1. Rod Pocket
The most basic heading is the rod pocket (also known as pole pocket) style. This is when the curtain fabric is turned back on itself to create a pocket through which to feed the curtain rod. The curtain rod fits through the tunnel at the top of the curtain fabric, allowing it to gather together slightly.
Although decorative, it’s not particularly functional due to the difficulty of sliding the curtain along the railing.
2. Curtain rings
Using curtain rings is a popular choice. Curtains are attached to rings using small curtain hooks, and those rings are then slipped onto the curtain rod. This is a practical and durable solution, and the curtains can easily be removed and replaced.
Eyelet curtains can only be used with curtain poles and have a very contemporary and almost industrial feel. Curtains with eyelet headings give large, even and naturally soft folds.
Image Credit: Ideal Home
4. Tab Top
Tab-top curtains have loops at the top, made from the same or contrasting fabric.
These modern, informal curtains can only be used with curtain poles. It’s more of a decorative rather than functional style since moving the tabs can also prove awkward.
As the curtain hardware is very exposed, it’s important to invest in quality, good-looking poles and finials.
5. Tie Top
This is where ribbons attached to the top of the curtains tie around the rod forming little bows. It’s a very informal, relaxed and rustic style, often used with linens and other light fabrics.
6. Pencil pleat
Pleats are the way that the fabric is gathered and bunched together.
Contemporary and elegant, the pencil pleat consists of long, tight folds from the top of the curtain. These tidy and consistent folds at the top of the curtain resemble the size of a pencil, hence the name.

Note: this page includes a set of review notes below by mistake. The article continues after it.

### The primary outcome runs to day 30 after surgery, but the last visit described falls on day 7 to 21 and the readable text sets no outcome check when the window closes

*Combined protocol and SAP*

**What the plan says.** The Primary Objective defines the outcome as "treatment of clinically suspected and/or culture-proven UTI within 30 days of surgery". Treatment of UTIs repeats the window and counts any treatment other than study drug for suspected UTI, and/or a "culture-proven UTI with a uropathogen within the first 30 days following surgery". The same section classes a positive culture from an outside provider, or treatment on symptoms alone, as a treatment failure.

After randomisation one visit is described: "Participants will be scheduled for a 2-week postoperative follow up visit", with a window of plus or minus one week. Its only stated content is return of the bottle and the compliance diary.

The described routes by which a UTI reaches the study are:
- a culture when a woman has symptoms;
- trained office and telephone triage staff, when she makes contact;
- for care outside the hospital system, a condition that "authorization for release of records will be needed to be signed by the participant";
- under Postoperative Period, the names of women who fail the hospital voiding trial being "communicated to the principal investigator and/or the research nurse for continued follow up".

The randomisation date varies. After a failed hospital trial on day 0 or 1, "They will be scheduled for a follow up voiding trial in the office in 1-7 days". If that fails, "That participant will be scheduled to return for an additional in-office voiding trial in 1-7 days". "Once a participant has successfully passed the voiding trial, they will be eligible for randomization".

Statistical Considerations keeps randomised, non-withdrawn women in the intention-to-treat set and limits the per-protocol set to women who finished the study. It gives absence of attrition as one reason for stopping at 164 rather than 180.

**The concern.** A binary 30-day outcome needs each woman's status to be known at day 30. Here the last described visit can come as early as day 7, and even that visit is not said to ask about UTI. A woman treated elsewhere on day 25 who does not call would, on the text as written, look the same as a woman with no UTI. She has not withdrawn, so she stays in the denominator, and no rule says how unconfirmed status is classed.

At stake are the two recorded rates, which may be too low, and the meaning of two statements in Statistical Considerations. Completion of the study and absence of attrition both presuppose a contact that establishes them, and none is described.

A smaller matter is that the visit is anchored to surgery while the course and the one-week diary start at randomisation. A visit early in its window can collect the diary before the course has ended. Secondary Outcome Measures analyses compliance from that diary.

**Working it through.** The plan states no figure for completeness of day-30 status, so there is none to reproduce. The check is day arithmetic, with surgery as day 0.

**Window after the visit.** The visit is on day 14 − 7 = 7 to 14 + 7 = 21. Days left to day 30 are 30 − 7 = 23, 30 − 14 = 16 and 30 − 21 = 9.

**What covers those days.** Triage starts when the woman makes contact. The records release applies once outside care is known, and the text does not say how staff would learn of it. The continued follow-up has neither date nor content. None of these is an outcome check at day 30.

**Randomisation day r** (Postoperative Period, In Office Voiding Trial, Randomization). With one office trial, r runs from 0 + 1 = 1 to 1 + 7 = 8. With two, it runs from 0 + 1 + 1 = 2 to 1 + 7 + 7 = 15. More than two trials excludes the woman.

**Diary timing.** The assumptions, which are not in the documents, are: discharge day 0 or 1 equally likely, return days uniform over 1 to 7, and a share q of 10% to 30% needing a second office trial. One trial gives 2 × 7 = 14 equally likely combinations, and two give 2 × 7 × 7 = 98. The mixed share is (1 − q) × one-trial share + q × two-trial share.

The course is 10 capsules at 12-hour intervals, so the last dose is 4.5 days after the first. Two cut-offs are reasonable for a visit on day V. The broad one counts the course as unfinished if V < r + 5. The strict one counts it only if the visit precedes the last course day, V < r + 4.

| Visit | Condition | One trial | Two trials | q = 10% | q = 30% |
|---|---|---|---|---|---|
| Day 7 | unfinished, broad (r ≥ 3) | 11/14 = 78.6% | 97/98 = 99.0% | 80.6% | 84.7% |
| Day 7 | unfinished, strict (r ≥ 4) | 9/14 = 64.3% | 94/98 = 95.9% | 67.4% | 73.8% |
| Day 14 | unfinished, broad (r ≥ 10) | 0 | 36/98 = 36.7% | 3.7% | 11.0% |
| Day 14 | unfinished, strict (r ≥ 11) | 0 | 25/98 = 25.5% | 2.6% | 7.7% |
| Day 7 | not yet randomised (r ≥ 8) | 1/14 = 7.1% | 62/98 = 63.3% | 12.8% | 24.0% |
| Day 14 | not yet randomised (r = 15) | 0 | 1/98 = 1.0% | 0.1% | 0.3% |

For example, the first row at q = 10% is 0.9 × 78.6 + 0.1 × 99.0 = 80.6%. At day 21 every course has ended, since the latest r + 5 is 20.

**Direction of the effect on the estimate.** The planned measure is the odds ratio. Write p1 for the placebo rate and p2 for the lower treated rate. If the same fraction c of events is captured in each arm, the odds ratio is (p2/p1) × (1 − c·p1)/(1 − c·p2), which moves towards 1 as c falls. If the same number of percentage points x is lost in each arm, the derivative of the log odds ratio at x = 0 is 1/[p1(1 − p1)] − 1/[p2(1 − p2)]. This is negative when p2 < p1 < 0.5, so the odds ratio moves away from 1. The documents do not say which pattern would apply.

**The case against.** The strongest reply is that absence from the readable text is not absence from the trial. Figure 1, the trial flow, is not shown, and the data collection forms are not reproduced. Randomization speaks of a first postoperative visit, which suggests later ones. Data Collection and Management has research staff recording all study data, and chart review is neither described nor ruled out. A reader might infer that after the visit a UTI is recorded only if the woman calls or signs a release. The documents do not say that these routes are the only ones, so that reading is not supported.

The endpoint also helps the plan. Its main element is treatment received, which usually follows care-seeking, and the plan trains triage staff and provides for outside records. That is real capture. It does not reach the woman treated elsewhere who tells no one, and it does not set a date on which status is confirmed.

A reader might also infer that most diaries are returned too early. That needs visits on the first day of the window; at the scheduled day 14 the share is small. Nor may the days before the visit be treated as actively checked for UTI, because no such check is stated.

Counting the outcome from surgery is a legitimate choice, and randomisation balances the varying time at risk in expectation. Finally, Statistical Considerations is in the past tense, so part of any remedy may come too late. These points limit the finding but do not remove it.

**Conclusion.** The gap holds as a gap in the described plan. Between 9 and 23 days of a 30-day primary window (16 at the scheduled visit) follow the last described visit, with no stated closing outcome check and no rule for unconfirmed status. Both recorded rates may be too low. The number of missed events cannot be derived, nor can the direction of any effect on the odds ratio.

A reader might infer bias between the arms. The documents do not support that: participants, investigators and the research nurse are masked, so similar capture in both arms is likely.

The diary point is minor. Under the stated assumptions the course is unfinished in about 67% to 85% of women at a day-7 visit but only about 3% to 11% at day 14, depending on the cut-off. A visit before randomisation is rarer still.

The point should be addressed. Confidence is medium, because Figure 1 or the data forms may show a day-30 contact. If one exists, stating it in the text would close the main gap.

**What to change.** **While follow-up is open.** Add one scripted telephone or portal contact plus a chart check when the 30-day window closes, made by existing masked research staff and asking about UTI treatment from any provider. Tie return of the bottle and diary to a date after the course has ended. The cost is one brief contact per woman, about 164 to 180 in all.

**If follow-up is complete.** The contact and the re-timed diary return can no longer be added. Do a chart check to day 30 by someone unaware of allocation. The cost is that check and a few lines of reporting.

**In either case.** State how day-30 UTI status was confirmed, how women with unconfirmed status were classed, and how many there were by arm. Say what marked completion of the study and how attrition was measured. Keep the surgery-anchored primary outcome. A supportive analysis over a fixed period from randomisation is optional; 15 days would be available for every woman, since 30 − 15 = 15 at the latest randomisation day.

These curtains are hung with drapery hooks attached to the back of the curtains where they can’t be seen, and then hooked onto a rod system.
7. Goblet pleat
A more traditional and formal curtain hanging style is the Goblet pleat, which looks great in a Victorian, Georgian or other home with a high ceiling.
The top of the curtain has a cylindrical cuff that resembles a wine glass. The main pleat is shaped and filled with wadding or interlining.
These curtains are usually seen in grand or traditional rooms with high ceilings.
8. Pinch pleat
This involves groups of three pleats which sit at the top of the curtain. They’re kept together at the base of the pleats by means of a stitch and allow to fan out.
This is an elegant and simple style. This is a very versatile style that can be hung on curtain tracks or poles, and often looks great when paired with fabric blinds.
The above curtain fabric is by Jane Churchill.
9. Gathered pleat
This style of pleated curtain is a cross between a pinch pleat and a pencil pleat. A gathered curtain is created by sewing a pleating tape to the back of the top edge, then pulling cords in the tape to achieve the desired level of gathering.
10. French or tailored pleat
French-pleated curtains have groups of triple pleats, placed evenly along the curtains to create a formal heading. These curtains stack neatly to each side and are ideal for a formal dining or lounge room.
11. Box pleat
A box pleat is made up of single folds of fabric, creating straight folds down the length of the curtain.
1. Roman blinds
Roman blinds are fabric blinds that fold or roll down vertically. They are a more modern choice of window treatment.
The above fabric is available from Jane Churchill.